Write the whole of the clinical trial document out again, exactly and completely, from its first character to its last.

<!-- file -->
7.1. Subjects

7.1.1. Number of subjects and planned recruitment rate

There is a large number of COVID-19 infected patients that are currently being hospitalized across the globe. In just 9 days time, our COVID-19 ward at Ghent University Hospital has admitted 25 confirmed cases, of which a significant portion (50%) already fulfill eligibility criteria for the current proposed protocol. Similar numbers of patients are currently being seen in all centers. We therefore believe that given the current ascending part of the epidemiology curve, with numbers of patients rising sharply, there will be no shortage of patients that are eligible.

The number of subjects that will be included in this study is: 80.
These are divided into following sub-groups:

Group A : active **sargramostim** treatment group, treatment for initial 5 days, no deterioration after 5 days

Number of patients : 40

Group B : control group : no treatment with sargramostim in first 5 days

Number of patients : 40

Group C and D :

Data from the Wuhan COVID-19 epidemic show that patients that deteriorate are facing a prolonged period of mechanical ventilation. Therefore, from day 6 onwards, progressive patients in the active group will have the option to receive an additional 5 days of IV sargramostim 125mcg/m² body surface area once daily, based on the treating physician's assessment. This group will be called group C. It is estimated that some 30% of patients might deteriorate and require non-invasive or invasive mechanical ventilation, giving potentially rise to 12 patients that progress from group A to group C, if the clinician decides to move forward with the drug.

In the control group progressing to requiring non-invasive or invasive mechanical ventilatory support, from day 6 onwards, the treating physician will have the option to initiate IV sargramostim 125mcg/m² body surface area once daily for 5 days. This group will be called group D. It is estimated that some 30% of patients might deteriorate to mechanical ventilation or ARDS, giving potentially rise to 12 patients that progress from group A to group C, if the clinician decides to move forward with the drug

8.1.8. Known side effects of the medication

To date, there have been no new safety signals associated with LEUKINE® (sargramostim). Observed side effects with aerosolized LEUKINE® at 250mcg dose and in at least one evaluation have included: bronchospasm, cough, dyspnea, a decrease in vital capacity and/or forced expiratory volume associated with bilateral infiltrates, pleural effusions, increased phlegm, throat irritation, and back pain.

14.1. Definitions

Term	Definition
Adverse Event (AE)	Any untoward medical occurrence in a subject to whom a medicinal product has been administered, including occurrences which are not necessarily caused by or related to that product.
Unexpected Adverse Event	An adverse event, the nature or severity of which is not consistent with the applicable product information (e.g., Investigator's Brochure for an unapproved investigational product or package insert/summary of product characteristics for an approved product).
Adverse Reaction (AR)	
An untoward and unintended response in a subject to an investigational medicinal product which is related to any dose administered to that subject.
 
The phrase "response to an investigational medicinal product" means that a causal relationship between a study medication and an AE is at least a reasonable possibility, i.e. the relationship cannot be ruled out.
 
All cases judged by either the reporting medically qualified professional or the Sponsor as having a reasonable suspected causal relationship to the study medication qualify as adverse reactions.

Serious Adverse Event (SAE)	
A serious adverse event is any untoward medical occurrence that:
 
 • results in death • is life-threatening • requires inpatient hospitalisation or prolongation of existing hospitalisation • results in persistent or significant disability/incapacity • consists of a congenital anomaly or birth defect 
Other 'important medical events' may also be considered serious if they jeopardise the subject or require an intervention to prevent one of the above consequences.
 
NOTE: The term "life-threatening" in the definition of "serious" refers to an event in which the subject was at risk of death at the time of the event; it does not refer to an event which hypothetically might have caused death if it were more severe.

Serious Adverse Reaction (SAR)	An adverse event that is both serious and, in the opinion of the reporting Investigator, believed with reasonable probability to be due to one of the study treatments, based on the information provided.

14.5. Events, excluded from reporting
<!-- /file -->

7.1. Subjects

7.1.1. Number of subjects and planned recruitment rate

There is a large number of COVID-19 infected patients that are currently being hospitalized across the globe. In just 9 days time, our COVID-19 ward at Ghent University Hospital has admitted 25 confirmed cases, of which a significant portion (50%) already fulfill eligibility criteria for the current proposed protocol. Similar numbers of patients are currently being seen in all centers. We therefore believe that given the current ascending part of the epidemiology curve, with numbers of patients rising sharply, there will be no shortage of patients that are eligible.

The number of subjects that will be included in this study is: 80.
These are divided into following sub-groups:

Group A : active **sargramostim** treatment group, treatment for initial 5 days, no deterioration after 5 days

Number of patients : 40

Group B : control group : no treatment with sargramostim in first 5 days

Number of patients : 40

Group C and D :

Data from the Wuhan COVID-19 epidemic show that patients that deteriorate are facing a prolonged period of mechanical ventilation. Therefore, from day 6 onwards, progressive patients in the active group will have the option to receive an additional 5 days of IV sargramostim 125mcg/m² body surface area once daily, based on the treating physician's assessment. This group will be called group C. It is estimated that some 30% of patients might deteriorate and require non-invasive or invasive mechanical ventilation, giving potentially rise to 12 patients that progress from group A to group C, if the clinician decides to move forward with the drug.

In the control group progressing to requiring non-invasive or invasive mechanical ventilatory support, from day 6 onwards, the treating physician will have the option to initiate IV sargramostim 125mcg/m² body surface area once daily for 5 days. This group will be called group D. It is estimated that some 30% of patients might deteriorate to mechanical ventilation or ARDS, giving potentially rise to 12 patients that progress from group A to group C, if the clinician decides to move forward with the drug

8.1.8. Known side effects of the medication

To date, there have been no new safety signals associated with LEUKINE® (sargramostim). Observed side effects with aerosolized LEUKINE® at 250mcg dose and in at least one evaluation have included: bronchospasm, cough, dyspnea, a decrease in vital capacity and/or forced expiratory volume associated with bilateral infiltrates, pleural effusions, increased phlegm, throat irritation, and back pain.

14.1. Definitions

Term	Definition
Adverse Event (AE)	Any untoward medical occurrence in a subject to whom a medicinal product has been administered, including occurrences which are not necessarily caused by or related to that product.
Unexpected Adverse Event	An adverse event, the nature or severity of which is not consistent with the applicable product information (e.g., Investigator's Brochure for an unapproved investigational product or package insert/summary of product characteristics for an approved product).
Adverse Reaction (AR)	
An untoward and unintended response in a subject to an investigational medicinal product which is related to any dose administered to that subject.
 
The phrase "response to an investigational medicinal product" means that a causal relationship between a study medication and an AE is at least a reasonable possibility, i.e. the relationship cannot be ruled out.
 
All cases judged by either the reporting medically qualified professional or the Sponsor as having a reasonable suspected causal relationship to the study medication qualify as adverse reactions.

Serious Adverse Event (SAE)	
A serious adverse event is any untoward medical occurrence that:
 
 • results in death • is life-threatening • requires inpatient hospitalisation or prolongation of existing hospitalisation • results in persistent or significant disability/incapacity • consists of a congenital anomaly or birth defect 
Other 'important medical events' may also be considered serious if they jeopardise the subject or require an intervention to prevent one of the above consequences.
 
NOTE: The term "life-threatening" in the definition of "serious" refers to an event in which the subject was at risk of death at the time of the event; it does not refer to an event which hypothetically might have caused death if it were more severe.

Serious Adverse Reaction (SAR)	An adverse event that is both serious and, in the opinion of the reporting Investigator, believed with reasonable probability to be due to one of the study treatments, based on the information provided.

14.5. Events, excluded from reporting